GaitQ, a spinout from the University of Oxford, has been awarded a £135k grant from the UK’s National Institute for Health Research (NIHR) in bid to continue research for their wearable Parkinson’s device. The medical device aims to help people with Parkinson’s tackle gait freeze, an episodic absence or reduction of forward progression of the feet, hindering a person’s ability to walk.
The grant is an extension of the NIHR’s Invention for Innovation (i4i) Programme which supports the necessary clinical procedures and development of MedTech in emerging areas of patient needs.
Tristan Collins, CEO of gaitQ shared the mission of the company with Grassroots stating:
Our aim is to deliver a device that can genuinely help restore mobility in people with Parkinson’s Disease by tackling gait freezing. Existing devices and methods for cueing have profound limitations, being indiscreet, clumsy and generally not fit for everyday use. GaitThaw is a discrete and silent device that aims to provide a non-invasive and convenient solution to address gait freezing in the home or everyday environment.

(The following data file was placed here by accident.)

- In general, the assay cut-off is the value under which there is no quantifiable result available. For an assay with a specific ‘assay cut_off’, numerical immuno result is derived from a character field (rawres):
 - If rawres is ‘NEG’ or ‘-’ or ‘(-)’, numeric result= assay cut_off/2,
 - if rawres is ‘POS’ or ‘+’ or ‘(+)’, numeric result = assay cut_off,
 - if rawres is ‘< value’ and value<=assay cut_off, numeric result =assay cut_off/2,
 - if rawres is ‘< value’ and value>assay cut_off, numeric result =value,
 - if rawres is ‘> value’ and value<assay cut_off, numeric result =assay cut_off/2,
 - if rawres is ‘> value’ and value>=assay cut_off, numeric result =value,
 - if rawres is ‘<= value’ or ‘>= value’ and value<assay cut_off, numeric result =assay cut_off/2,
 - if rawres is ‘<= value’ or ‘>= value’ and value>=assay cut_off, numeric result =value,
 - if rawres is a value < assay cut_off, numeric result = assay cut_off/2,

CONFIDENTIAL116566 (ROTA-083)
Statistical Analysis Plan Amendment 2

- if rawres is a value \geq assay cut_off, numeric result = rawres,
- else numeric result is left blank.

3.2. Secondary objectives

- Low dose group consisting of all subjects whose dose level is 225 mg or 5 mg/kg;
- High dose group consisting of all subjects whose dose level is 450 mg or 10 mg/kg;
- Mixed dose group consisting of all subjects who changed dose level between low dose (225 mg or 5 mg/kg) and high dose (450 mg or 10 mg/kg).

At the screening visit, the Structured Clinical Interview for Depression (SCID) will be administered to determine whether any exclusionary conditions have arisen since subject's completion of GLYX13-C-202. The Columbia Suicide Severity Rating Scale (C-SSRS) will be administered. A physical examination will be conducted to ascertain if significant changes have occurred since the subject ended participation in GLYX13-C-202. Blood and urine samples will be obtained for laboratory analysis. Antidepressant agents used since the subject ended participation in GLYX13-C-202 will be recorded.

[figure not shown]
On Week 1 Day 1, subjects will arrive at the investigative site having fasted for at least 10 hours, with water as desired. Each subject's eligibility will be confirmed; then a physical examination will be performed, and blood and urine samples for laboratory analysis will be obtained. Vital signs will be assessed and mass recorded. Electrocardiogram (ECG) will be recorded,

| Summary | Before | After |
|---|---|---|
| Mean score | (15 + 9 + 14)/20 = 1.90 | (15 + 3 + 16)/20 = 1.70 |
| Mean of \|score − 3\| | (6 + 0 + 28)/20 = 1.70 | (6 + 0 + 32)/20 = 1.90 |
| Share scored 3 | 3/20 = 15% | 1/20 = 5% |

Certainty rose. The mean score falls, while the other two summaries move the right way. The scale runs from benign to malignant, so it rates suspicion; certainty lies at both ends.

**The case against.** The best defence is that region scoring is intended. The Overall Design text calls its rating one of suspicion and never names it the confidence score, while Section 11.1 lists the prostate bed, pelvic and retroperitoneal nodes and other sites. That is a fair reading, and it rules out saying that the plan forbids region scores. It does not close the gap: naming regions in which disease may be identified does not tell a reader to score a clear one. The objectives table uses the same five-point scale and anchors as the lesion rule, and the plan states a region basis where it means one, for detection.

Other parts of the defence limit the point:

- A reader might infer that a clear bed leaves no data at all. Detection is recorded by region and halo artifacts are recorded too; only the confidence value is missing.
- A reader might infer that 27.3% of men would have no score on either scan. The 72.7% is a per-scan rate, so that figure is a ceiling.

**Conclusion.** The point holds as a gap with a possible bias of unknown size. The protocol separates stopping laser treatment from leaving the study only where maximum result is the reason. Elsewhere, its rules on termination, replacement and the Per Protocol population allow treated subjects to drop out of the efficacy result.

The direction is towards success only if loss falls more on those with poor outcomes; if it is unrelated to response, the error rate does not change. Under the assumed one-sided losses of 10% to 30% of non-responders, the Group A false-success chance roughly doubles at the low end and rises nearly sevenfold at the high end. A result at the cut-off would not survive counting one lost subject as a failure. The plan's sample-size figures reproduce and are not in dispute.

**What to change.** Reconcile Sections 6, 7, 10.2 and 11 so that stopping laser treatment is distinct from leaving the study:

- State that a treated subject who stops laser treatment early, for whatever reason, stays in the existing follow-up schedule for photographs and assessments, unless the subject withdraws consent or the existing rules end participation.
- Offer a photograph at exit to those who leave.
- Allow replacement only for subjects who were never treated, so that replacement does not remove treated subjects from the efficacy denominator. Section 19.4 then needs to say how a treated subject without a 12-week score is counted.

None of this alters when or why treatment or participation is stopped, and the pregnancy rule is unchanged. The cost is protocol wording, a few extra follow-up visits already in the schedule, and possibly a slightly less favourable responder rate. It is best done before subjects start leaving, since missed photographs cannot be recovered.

The grant will help gaitQ improve and optimise their wearable Parkinson’s medical device, and make sure the regulatory framework is confirmed before the product goes commercial.
In accordance with the mission of the grant-funded project, gaitQ, will collaborate with Parkinson’s UK to push the study forward.
Collins shared his excitement in in a press release:
We are pleased to receive this funding from the NIHR to accelerate our product development and support our business and commercial strategy. We consider this support a great validation of our technology and its potential to help tackle gait freeze and improve the lives of people with Parkinson’s.
Source: Med-Tech Innovation News